Committed to advancing student success, UC Santa Cruz leaders are confronting the ongoing housing crisis by providing immediate support programs for students while building new residential buildings to significantly increase the number of students who can live on campus.
In the decade ahead, UC Santa Cruz plans to move forward on a bold and ambitious path that will continue to increase the amount of housing for current and future students. There are two major projects already approved—one under construction and the other overcoming legal challenges in the courts—that will allow more current students to live on campus. UC Santa Cruz is also in the midst of creating a 10-year housing plan with a project ladder that at all times has projects in the planning, proposal or construction stage. This will allow UCSC to move on to another project if one is delayed and continuously deliver beds to meet its goals.
These bold future plans will build on the campus’s longstanding commitment to providing an on-campus residential experience for students. The campus currently provides housing for more than half of its undergraduates. While this is one of the highest percentages in the UC system, leaders say it is not high enough. Campus efforts to build more on-campus housing continue in earnest.
“Santa Cruz faces urgent housing challenges, and on-campus student housing is a critical need for our campus. We are compelled to seize every opportunity to increase the amount of student housing we offer.”
— Cynthia Larive, UC Santa Cruz Chancellor
Building on a founding commitment to housing
UC Santa Cruz was founded with the goal of providing a residential college experience for students through 10 colleges. Over the past two decades, UC Santa Cruz has increased its student housing capacity by 3,300 beds through structural modifications, such as adding floors, major building redesigns and by increasing the density in residence halls. When construction finishes on a new residential building next academic year, the campus will have increased its housing capacity by 53 percent since the 2003–04 academic year.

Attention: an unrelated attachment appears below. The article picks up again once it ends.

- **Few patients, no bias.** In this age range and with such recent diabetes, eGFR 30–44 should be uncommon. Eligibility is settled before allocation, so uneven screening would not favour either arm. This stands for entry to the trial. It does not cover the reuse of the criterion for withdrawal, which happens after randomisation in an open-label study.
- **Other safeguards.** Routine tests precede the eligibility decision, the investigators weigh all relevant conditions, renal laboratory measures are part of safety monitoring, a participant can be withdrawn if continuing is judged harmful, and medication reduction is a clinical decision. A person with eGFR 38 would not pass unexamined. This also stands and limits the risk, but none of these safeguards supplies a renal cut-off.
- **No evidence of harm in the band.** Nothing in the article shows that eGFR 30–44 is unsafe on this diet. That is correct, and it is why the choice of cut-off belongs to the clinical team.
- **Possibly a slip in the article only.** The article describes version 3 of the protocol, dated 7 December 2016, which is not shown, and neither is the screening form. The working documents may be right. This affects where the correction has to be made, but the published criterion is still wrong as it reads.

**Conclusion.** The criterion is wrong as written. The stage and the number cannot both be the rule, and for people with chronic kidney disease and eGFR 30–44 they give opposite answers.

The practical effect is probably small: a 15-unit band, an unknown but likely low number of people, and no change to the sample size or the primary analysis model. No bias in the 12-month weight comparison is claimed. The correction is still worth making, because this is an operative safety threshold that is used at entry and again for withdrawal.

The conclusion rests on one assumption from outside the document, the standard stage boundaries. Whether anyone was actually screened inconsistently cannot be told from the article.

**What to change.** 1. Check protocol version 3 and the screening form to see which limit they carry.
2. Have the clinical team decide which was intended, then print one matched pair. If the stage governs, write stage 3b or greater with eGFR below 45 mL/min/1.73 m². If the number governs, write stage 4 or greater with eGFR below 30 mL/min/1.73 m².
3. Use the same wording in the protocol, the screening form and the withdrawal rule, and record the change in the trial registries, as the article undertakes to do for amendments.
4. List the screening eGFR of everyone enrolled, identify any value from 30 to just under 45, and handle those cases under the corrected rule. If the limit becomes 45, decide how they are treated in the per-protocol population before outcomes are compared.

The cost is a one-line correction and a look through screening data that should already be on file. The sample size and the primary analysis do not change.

Kresge renewal to add hundreds more beds
UC Santa Cruz is in the midst of a renewal project at Kresge College, which includes additional housing and academic space. The first phase will be completed next academic year with 400 new beds in a residential building that’s under construction. Phase 2 of the Kresge project is anticipated to add hundreds more new beds and open in fall 2025.
The UC Board of Regents approved both the Kresge College renewal and the Student Housing West project during its March 2019 meeting. While construction moved ahead at Kresge, Student Housing West has faced legal challenges that have gone against the needs and interests of students—building much-needed housing.
Student Housing West to create about 3,000 new beds
Student Housing West will enable UC Santa Cruz to offer much more housing to its current graduate students and upper-division undergraduates by building new housing units with space for around 3,000 students. The project, spread across two sites, will also allow the campus to expand child-care services to serve the children of faculty, staff, and students.
Student Housing West has been delayed by lawsuits, and the housing crisis has only grown more severe over the past four years. Had construction started as planned, Student Housing West would have been well underway to providing more much-needed housing.
The courts have continued to rule in favor of the university and in some instances opponents have agreed to dismiss their case. There is no question that the project is needed, and that the university is not only lawfully permitted to build housing on the sites identified in the project but has done so with sound analysis of the environmental impacts.
A long-term focus on housing
In fall 2021, the UC Board of Regents unanimously approved UCSC’s 2021 Long Range Development, which is a blueprint for future physical development on campus, painting in broad strokes how the main campus and Westside Research Park might develop over the next two decades. The plan identifies where students, staff and faculty could be housed, where new spaces for learning and research could be created, and what land should be off-limits to construction.
The plan respects the original vision for UC Santa Cruz and was shaped by substantial feedback from community partners. Highlights of the plan include:
- Utilizing a compact footprint for learning, research and housing spaces.
- Proposing sites for up to four new residential colleges, advancing our distinctive residential college-system structure.
- Expands housing for 100 percent of new full-time student enrollment above 19,500. UCSC is currently at about 18,500 students.
- Providing housing for up to 25 percent of new employees, based on demand.
Like for many organizations in Santa Cruz County, Campus Provost and Executive Vice Chancellor Lori Kletzer said the lack of housing availability and its cost makes it difficult to recruit and retain employees and that the campus must mitigate its impacts in order to achieve its long-term goals.
With insights and recommendations from an Employee Housing Advisory Workgroup, the campus is developing a plan that will help to provide more housing and housing support for faculty and staff including a staged plan to regularly develop, plan, design and build more employee housing.
UC Santa Cruz anticipates holding its enrollment steady as possible until more housing comes online. Housing is a critical component of student success, and UC Santa Cruz remains focused on ensuring students are poised to have a meaningful college experience that will position them for long-term personal and professional success.